plant begonia pot

How to Plant Begonias in a Pot? (Detailed Guide)


Begonia is prized for the diversity and beauty of its foliage and flowers. Its taste for subdued situations and warmth makes it ideal for indoor cultivation, as long as it is watered and fertilized regularly.


Easily grown in pots or in the ground, the begonia is an ideal flowering plant to bring color to a garden or an interior!


Planting the begonia in pot

Where to plant potted begonias?

Potted begonias like a bright exposure, but without direct sun. Begonias with large flowers need more light than those with striking foliage.


Temperature for potted begonias

During the begonia’s growing and flowering period, maintain a temperature between 64 and 73°F. For those that observe a rest period (often after flowering), place in a cooler room, around 59-61°F.


When to plant the potted begonia?

Repotting Begonia is done in early spring when the roots have colonized the entire pot.


Planting and cultivation of the begonia in pot

The begonia can be planted in a pot, in a window box or in a bed among other summer flowering bulbs. It is a hardy plant which supports well the low temperatures, but not the frost. Begonia likes to take its time to develop. It is best to start your seedlings in January for transplanting in March or April and planting in May after the last frosts.


For planting, choose a semi-shaded location with moist, humus-rich soil. The soil must also be well drained to avoid diseases linked to humidity or rot. Tuberous begonias prefer a fully shaded area. Purple-leafed begonias do best in a sunny spot.


Maintain a spacing of about 4 to 6 inches between plants and make sure to water regularly. It is possible to combine it with other plants such as lantanas or cannas when planting.


The tuberous begonia is also a very beautiful houseplant. Planted in a pot, it brings color to a room with yellow, orange, red or pink begonia flowers. Indoors, make sure to bring light to your begonia while avoiding direct sunlight.


Maintenance of potted begonia

Good news for lazy gardeners: once its flowers have bloomed, the begonia plant requires little maintenance! Twice-weekly watering and twice-monthly application of flowering plant fertilizer is all that is needed.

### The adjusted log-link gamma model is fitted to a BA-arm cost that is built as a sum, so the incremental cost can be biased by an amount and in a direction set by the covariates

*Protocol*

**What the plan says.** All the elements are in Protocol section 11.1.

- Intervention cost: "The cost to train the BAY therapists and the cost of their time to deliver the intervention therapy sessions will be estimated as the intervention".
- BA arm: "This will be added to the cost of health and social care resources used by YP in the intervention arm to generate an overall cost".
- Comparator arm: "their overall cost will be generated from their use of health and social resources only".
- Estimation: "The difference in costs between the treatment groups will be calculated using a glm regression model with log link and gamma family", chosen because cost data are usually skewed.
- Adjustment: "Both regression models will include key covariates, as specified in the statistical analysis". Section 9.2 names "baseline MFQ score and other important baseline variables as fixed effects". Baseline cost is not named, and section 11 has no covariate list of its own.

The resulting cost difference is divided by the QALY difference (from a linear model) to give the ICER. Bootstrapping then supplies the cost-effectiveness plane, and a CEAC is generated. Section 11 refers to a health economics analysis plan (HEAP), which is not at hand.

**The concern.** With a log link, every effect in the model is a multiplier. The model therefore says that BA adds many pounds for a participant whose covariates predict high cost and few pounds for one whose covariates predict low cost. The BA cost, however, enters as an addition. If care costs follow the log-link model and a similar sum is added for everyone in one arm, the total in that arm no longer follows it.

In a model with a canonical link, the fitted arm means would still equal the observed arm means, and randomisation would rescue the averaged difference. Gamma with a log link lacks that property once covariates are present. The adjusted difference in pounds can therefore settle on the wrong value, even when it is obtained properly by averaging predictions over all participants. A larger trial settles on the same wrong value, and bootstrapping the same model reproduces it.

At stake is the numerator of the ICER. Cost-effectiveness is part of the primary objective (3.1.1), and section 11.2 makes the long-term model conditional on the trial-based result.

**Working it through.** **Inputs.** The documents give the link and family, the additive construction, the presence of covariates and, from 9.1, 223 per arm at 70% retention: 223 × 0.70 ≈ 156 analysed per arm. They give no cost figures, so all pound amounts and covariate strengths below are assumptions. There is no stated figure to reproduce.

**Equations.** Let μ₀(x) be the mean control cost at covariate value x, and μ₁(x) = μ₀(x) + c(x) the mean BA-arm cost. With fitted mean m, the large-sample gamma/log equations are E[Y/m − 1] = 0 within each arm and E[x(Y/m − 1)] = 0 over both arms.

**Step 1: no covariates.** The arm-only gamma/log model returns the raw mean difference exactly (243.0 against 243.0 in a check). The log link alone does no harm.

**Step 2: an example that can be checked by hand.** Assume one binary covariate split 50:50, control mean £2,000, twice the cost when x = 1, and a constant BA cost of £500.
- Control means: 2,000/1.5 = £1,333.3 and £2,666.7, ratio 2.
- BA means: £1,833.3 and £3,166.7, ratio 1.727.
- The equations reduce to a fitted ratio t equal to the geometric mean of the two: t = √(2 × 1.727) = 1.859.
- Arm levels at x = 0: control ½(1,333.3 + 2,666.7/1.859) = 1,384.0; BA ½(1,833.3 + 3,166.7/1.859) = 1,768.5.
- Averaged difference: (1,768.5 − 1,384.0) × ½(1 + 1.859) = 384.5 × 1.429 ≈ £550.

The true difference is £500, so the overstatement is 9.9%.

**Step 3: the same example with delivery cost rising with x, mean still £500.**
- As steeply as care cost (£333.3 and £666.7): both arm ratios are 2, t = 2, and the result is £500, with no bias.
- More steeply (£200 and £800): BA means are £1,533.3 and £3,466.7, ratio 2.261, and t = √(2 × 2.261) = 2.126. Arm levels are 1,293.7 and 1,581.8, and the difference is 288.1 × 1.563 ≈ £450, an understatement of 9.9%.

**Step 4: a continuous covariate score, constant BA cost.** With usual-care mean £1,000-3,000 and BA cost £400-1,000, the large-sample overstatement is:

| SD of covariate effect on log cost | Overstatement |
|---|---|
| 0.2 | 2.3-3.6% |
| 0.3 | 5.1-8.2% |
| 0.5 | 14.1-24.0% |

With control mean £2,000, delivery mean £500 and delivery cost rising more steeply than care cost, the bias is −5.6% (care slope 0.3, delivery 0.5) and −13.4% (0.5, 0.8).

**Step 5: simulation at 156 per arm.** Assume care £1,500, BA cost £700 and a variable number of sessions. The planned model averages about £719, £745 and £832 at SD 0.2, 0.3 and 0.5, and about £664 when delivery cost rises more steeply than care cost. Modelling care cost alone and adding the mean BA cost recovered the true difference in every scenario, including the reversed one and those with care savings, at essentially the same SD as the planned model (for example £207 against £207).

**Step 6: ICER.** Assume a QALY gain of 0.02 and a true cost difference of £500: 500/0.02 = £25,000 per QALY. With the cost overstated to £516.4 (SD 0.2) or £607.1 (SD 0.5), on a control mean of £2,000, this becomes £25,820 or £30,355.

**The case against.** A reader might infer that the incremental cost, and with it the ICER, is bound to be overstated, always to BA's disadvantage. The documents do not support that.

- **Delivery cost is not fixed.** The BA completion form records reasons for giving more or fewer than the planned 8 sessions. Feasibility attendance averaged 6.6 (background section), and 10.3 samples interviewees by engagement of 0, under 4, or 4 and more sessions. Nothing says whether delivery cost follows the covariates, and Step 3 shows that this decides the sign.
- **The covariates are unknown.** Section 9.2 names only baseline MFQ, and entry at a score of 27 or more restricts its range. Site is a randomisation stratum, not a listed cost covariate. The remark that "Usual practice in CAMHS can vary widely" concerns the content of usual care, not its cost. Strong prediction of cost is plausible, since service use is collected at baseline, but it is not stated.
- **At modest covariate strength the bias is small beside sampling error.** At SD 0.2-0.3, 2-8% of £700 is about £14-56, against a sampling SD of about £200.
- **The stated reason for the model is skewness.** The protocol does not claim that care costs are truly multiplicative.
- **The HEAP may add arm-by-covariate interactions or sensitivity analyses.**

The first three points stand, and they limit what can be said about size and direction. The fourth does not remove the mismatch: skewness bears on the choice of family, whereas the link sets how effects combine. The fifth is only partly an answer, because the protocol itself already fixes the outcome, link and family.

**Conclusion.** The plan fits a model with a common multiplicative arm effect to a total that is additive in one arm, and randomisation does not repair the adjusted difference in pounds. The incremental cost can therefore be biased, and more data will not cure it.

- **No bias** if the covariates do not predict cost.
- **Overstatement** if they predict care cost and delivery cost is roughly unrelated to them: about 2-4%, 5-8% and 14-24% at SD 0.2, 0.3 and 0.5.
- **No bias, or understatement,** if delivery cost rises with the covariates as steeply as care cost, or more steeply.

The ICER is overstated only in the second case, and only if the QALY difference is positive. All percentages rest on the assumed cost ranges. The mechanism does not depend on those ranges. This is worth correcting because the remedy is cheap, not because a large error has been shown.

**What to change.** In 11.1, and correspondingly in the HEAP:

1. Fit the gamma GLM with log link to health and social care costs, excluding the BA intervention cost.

Do not spray your begonias with water, as this encourages the appearance of powdery mildew. During the flowering period, watering should be reduced, but make sure that the substrate remains moist.


Also make sure to remove the faded flowers as you go along to enjoy a long blooming period. 


In winter, it is advisable to cover perennial begonias with dried leaves or plant mulch and to bring in the tubers of annual begonias in a cool, airy place, like the garage. After the tuber has dried, place it in sand until the end of the winter season. Also pinch out young plants to give them a compact habit. 


For indoor begonias, be aware that it is a plant that needs a lot of natural light. However, it fears direct sunlight. Ideally, install it on a windowsill with an eastern or western exposure. 


In the front or in the garden

Begonias are used as houseplants in pots. They also make beautiful garden subjects in frost-free climates. They are especially the providence of flowered facades in suspensions.


For a lush effect, combine begonias with cannas, lantanas, hedychiums with exotic flowers and green foliage that accentuate the desired effect. Adapt the uses according to the different habits of the begonia. Some species are rather drooping and therefore perfect for hanging, while others have an upright habit that would be better suited to a bed or a pot.


Diseases and parasites of begonia in pot

In a garden, the begonia is known to have 3 main enemies:

Slugs, which are particularly fond of rhizomatous begonias. To prevent them from nibbling them, install beer traps or barriers of ash and/or eggshells near your plants.


Powdery mildew and botrytis, diseases that are often caused by excess moisture, and that you can prevent by investing in a special fungicide at the garden center. It is highly recommended to burn the affected parts of the begonia to avoid the spread of the disease to your other plants. 


Multiplication of Begonia

It is possible to multiply begonia plants, either by dividing the tuber in early spring, taking care that at least one bud per piece remains, or by taking cuttings from the stems in early summer. 

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